It was a lost weekend where he accomplished very little. He just finished a brisk two mile run with his beagle Beetle. His head felt a little clearer as they entered Grant Park.
Paulie could not see this coming, but he had at some point completely lost interest in what he used to over indulge in, that being his job. Everything that once had existed in his job that was interesting and challenging they shipped overseas many years ago. He dreaded the never ending polishing of the turd that never seemed to be polished and somebody always ended up unhappy over. The things he did at work he felt like a secretary pointed in the right direction could do and they would probably like it 100 times more. In addition, tomorrow he had a handful of meetings as well as his official one on one yearly review with his condescending boss. It was already getting dark on this the first day we turn the clocks back in the fall and the sudden earliness of the dark startled him and he realized his weekend was for all practical purposes over. This saddened him a bit but he decided he would continue walking Beetle for a walk even though his dog had decided to go on her own little walk just a few minutes earlier.
Walking through his neighborhood made him feel like he belonged somewhere. He had lived in this house longer than anywhere he lived before and he has grown a certain liking to where he lived. The park in the neighborhood had large pine trees that indicated a park in the Rose City. The moon was a silver sliver that was racing toward the horizon rapidly on this tranquil fall night. The quiet was almost deafening. Paulie enjoyed this quiet as he left Beetle off her leash. Beetle looked quite content, as she smelled what she was going to smell devouring almost every scent on a scentless night. He sat on the park bench for a while and watched a black lab and a weird looking pug join his beagle on the soccer field. As he felt himself starting to relax he forget about tomorrow’s drudgery. Paulie had the distinct feeling that he was not alone and this was suddenly confirmed as he heard a woman’s voice with almost a screaming whisper mouth the words “Rodger get over here” .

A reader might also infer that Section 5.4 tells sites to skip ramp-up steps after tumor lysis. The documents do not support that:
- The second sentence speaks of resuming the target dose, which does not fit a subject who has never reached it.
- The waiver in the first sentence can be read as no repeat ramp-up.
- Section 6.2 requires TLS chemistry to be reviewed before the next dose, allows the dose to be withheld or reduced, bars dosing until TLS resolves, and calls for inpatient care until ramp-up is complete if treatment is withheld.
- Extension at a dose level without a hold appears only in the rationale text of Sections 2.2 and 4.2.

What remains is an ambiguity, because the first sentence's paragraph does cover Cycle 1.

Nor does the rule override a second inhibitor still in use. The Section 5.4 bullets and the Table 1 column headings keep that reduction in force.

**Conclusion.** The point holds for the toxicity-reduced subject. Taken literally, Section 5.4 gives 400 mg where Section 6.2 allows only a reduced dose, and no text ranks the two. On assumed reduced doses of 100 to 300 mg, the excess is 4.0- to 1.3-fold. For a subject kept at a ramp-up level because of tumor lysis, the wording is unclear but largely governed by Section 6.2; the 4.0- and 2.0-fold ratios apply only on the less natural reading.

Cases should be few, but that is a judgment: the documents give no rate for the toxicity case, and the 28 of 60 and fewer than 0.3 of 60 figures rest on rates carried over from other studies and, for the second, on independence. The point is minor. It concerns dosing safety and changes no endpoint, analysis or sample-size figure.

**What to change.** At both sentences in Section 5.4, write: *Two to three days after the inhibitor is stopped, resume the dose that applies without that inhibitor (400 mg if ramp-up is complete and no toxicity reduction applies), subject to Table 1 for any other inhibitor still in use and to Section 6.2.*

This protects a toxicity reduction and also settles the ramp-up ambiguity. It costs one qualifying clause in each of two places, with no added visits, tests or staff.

This startled Paulie at first, but when the voice had fully entered his cognitive thought process he loved the sound of her voice. It echoed brilliantly on this cool clear fall evening. In the four words, he heard ““Rodger get over here”” he had picked up a foreign accent and something else he could not put his finger on.
He looked to his side and saw her in a brilliant light considering how quickly the day had gotten dark. Much to his surprise she walked over to the park bench he had been sitting with looked like a bag, which he presumed contained doggy cleanup in a public park. The idea of a woman carrying a poop bag may be a symbolic metaphor for future failure to many but for Paulie at this time in his life it brought this beautiful voice down a level to where he was comfortable and it also served to give him his voice. Which may or may not have been in his best interests today.
“Are you talking to the Dog” Paulie weakly lobbed this non-sentence into the night air.
“Are you talking to me,” echoed the voice from the night air.
In addition, Paulie took in the voice and for some reason noticed the fog that came from her voice and essence. It was a real thing how that sentence hung in the crisp autumn air and a somewhat literal view as the heat from her voice actually emitted a shadow of sorts in the night air. It hung in the air without tension. Actually, it rather sparkled.
Hi, my name is Emily. Sorry to have interrupted you on this fine evening I am just getting my dog and I will be out of here.
Paulie tried to shake her hand. SHe did not reach out her hand to shake his.
“It’s no problem” he meekly replied. “I know that it is dark but I believe we have met before and I am pretty sure I know where”
“You might recognize me as I sometimes tend bar in the little British pub on 42nd avenue.” She answered almost too quickly.